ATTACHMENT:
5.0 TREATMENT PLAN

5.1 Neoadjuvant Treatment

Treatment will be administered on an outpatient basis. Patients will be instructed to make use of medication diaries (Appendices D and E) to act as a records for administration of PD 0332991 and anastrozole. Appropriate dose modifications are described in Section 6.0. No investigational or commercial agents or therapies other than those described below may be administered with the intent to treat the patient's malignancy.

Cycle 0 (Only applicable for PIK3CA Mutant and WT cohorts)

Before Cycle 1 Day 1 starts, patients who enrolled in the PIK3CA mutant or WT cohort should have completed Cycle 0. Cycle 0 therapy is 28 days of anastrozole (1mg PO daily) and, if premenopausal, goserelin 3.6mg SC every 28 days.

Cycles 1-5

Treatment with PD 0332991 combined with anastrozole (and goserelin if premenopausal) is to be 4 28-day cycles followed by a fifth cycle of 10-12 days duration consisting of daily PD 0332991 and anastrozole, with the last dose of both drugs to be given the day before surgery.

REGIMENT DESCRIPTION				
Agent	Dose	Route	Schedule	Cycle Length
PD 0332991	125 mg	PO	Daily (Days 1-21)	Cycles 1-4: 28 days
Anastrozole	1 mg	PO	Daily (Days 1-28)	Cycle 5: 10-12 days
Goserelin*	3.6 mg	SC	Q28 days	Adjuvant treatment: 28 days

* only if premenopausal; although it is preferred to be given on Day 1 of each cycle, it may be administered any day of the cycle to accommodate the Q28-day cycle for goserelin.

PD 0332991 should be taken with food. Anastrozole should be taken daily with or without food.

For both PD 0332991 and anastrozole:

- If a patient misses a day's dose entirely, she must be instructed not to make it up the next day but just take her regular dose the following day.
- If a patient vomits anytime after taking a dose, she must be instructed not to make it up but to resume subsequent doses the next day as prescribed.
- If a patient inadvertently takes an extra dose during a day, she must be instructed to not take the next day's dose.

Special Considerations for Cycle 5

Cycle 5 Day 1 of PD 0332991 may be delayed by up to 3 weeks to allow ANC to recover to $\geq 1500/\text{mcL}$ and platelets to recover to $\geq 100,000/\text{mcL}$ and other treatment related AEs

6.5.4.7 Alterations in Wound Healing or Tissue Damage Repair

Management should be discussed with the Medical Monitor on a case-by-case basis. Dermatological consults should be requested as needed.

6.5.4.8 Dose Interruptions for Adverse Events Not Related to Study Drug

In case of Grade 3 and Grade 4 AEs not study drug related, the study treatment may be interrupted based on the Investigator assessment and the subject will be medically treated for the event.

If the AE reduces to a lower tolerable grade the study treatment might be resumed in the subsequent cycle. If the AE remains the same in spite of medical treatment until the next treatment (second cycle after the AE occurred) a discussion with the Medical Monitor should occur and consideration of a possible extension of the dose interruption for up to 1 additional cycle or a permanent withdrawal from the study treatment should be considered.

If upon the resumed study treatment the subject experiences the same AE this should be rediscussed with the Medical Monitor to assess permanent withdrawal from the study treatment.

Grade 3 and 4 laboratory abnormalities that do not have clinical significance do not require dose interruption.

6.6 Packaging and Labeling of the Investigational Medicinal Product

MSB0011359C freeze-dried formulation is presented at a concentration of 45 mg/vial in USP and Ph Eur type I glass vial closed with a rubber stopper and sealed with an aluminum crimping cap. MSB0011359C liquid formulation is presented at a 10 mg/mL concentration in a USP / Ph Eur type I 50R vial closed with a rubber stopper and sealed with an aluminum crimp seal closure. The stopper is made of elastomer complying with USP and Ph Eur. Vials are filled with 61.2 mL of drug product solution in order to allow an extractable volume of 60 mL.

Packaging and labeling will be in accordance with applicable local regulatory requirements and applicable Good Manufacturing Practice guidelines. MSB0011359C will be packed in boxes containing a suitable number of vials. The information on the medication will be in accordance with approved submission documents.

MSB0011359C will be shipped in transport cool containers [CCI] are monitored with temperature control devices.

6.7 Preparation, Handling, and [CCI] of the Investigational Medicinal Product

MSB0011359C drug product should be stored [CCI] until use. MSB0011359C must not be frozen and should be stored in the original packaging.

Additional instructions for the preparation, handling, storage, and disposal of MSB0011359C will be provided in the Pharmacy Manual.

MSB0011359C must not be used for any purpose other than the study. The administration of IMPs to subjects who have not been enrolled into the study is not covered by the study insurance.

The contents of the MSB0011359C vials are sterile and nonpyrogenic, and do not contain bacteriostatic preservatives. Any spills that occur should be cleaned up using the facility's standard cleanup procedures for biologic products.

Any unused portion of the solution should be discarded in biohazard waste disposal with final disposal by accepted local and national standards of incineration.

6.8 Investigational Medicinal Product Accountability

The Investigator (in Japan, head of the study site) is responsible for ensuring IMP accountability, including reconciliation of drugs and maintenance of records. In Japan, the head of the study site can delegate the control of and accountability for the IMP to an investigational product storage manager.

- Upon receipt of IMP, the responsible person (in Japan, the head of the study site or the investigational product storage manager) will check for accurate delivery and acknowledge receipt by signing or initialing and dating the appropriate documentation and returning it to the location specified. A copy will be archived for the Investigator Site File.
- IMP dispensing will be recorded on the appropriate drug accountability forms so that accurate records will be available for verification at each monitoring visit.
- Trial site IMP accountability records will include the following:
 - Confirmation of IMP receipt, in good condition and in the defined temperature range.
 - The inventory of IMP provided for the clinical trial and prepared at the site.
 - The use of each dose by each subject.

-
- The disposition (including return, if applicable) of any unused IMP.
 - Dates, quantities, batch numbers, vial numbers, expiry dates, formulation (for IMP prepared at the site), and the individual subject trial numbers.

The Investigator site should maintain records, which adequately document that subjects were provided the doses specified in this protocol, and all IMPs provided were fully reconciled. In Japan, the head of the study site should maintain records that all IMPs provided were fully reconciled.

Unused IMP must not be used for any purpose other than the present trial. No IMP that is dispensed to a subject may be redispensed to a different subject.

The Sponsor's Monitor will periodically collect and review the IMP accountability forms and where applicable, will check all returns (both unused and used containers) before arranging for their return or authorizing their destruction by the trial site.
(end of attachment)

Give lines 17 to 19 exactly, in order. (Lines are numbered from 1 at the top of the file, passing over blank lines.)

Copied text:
- If a patient vomits anytime after taking a dose, she must be instructed not to make it up but to resume subsequent doses the next day as prescribed.
- If a patient inadvertently takes an extra dose during a day, she must be instructed to not take the next day's dose.

Special Considerations for Cycle 5